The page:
Page limits are OK, but be reasonable.
Noah Nason III commented
Let’s face it. The proposal costs go into O/H and the Government ends up paying. Reducing proposal effort is a great way to eventually reduce costs. Once way in which NASA reduced effort was to have a spreadsheet listing all tasks and subtasks. The contractor would them go thru and they would note for each a “yes/no/ or yes with comments.” Of course everyone said yes but most had comments. All assumptions were required to be in the comments and separately listed each time they were applicable. Contractors were given a page limit (a reasonable amount based on complexity of job) as attachments to this spreadsheet to amplify their approach. This method eliminated the need for a compliance crosswalk between the proposal and the SOW. It also made analysis of the proposal much easier. A limited preamble/executive summary was allowed. All-in-all this approach reduced cost to produce proposals and cost to evaluate them (both good things.)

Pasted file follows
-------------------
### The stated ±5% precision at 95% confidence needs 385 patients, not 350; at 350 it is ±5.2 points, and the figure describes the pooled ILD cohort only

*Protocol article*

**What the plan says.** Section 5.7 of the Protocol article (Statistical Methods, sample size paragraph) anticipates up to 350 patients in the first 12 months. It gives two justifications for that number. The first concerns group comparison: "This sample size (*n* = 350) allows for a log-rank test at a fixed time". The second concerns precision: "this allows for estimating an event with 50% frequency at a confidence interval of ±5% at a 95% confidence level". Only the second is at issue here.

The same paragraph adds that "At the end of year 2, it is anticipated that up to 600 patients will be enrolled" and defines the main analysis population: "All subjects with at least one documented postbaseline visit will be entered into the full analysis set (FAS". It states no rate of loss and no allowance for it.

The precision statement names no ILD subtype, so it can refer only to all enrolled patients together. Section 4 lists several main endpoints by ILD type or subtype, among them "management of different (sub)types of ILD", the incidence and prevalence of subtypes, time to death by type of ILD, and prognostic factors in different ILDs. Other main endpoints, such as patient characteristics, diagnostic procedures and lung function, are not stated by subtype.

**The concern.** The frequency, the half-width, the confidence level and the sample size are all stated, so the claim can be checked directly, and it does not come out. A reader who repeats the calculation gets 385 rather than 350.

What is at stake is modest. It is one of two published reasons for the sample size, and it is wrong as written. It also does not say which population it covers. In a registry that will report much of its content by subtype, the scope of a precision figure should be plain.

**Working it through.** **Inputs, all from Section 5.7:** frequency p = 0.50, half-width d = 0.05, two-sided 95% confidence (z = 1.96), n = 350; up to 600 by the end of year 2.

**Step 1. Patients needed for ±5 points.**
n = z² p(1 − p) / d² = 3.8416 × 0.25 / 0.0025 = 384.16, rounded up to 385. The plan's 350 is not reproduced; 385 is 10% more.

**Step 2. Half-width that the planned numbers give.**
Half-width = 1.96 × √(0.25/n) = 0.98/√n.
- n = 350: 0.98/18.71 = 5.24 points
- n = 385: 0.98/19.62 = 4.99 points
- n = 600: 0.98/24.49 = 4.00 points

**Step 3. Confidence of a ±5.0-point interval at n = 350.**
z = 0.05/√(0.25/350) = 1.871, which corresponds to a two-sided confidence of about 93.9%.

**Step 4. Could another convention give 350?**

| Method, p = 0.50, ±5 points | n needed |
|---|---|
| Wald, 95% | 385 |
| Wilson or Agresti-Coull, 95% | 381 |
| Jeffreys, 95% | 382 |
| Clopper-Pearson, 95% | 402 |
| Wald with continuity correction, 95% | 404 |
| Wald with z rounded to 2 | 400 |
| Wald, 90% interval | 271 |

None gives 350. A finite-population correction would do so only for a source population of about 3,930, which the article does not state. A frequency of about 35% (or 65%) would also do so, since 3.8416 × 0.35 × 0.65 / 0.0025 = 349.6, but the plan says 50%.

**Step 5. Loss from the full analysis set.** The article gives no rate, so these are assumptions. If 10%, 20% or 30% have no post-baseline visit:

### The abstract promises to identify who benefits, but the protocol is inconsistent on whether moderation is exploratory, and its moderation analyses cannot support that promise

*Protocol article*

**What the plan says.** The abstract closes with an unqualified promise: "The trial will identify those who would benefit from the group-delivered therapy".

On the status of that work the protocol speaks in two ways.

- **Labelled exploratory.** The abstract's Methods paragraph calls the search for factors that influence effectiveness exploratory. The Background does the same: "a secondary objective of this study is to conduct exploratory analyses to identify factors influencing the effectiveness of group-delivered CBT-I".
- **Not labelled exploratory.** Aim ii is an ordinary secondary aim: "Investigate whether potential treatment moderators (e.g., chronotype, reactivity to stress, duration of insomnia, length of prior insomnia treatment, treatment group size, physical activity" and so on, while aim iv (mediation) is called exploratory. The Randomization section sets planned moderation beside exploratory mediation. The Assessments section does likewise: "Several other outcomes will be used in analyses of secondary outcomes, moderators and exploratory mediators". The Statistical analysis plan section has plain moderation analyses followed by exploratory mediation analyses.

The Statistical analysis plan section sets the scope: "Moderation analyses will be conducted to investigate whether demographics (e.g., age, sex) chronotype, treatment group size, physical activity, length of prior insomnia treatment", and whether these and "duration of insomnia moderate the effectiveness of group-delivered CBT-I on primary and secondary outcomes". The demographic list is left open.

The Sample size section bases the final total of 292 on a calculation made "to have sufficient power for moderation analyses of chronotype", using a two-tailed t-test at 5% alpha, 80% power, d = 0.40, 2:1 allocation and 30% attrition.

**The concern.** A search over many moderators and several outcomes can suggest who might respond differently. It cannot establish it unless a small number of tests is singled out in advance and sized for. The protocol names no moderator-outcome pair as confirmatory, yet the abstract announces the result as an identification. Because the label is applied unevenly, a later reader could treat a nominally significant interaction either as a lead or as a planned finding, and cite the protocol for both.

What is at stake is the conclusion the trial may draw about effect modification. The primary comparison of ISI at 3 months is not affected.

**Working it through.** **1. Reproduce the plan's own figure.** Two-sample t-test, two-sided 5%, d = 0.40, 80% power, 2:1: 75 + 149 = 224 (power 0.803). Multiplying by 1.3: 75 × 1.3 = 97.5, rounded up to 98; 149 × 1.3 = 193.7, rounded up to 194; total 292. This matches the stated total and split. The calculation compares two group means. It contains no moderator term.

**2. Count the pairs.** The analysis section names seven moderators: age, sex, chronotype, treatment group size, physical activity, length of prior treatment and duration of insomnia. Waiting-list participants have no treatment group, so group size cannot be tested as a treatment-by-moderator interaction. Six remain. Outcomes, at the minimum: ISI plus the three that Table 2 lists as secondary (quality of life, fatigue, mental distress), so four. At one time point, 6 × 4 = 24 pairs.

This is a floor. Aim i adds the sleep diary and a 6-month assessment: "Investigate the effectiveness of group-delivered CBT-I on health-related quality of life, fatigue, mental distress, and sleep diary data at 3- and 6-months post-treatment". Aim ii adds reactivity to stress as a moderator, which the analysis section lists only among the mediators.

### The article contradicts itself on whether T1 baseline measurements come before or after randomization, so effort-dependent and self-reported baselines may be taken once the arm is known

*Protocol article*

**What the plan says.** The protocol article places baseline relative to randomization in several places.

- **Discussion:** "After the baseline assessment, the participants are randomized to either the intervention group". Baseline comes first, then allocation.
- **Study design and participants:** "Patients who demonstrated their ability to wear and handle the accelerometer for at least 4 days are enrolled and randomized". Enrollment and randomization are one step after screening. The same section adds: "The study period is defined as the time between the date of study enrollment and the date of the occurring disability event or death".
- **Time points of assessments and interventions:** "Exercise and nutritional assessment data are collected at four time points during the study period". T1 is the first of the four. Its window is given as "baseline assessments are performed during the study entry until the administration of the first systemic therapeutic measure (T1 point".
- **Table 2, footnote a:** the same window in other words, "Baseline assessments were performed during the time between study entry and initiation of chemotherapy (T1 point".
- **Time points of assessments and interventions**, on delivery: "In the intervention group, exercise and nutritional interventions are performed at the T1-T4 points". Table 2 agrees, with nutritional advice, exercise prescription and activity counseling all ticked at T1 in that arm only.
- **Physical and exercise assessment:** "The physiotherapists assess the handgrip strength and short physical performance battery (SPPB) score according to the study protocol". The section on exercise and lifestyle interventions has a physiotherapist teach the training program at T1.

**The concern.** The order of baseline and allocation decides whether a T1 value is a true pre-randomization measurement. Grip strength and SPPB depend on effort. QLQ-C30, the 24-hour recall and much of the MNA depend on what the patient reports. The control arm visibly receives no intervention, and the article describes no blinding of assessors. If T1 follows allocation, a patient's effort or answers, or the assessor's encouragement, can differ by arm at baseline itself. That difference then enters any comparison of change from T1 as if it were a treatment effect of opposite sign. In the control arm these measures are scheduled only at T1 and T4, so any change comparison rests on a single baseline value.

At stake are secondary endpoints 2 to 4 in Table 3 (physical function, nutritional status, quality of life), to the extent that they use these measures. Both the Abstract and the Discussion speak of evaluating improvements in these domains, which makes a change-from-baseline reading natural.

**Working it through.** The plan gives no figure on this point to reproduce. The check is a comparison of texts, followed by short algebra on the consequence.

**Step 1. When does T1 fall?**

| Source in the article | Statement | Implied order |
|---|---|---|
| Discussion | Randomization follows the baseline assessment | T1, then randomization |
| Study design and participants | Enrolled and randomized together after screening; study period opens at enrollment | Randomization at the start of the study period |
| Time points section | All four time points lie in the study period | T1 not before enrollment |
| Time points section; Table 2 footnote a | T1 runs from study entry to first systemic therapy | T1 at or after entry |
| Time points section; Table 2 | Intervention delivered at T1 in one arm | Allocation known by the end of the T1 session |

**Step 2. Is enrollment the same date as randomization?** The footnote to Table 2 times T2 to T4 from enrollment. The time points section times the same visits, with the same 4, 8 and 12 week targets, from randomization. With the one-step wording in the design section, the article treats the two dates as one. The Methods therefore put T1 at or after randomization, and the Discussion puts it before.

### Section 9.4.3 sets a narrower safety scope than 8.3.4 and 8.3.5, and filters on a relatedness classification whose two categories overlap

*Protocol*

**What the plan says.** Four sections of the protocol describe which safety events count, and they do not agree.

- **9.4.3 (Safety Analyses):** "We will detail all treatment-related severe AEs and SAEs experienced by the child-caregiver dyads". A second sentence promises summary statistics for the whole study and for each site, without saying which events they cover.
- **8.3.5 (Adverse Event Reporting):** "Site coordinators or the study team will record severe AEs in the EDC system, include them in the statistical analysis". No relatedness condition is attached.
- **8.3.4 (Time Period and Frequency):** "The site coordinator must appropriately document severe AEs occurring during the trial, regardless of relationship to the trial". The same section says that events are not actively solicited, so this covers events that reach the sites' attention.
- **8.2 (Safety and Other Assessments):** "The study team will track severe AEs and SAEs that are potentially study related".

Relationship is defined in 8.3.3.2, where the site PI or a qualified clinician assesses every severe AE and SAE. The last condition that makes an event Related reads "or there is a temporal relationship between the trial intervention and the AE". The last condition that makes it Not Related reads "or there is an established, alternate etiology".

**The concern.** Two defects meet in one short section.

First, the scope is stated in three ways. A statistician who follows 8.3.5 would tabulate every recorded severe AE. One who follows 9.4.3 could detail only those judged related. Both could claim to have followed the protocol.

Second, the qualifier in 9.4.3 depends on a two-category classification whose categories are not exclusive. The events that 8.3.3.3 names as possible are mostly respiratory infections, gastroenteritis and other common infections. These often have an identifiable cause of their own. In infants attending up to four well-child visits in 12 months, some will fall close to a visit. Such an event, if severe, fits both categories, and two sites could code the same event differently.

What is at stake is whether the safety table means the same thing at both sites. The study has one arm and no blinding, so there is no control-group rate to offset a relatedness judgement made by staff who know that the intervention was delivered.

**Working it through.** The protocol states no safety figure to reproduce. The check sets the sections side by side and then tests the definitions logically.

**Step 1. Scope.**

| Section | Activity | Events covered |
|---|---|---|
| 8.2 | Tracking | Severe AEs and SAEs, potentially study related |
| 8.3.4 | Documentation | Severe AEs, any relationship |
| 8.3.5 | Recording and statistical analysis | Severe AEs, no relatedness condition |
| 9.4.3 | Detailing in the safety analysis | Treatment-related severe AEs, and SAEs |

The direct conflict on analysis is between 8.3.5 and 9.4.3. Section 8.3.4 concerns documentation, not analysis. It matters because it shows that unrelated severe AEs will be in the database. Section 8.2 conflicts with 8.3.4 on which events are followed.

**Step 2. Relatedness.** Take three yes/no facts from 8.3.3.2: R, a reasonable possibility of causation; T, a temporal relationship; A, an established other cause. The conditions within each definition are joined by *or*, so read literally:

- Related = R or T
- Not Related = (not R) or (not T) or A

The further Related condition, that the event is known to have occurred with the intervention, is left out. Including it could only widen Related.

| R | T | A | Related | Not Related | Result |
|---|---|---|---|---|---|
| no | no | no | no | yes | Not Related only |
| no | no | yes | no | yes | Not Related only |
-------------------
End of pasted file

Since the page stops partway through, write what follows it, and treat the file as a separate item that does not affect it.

Page limits need to be consistent with the complexity of the deal. Do not expect to get good response when Section C is 70 pages, but responses are limited to 5-10 pages. Use Section L to provide specific guidelines on what you would like to see. When possible, tables can provide concise responses to specific requirements and allow for shorter response.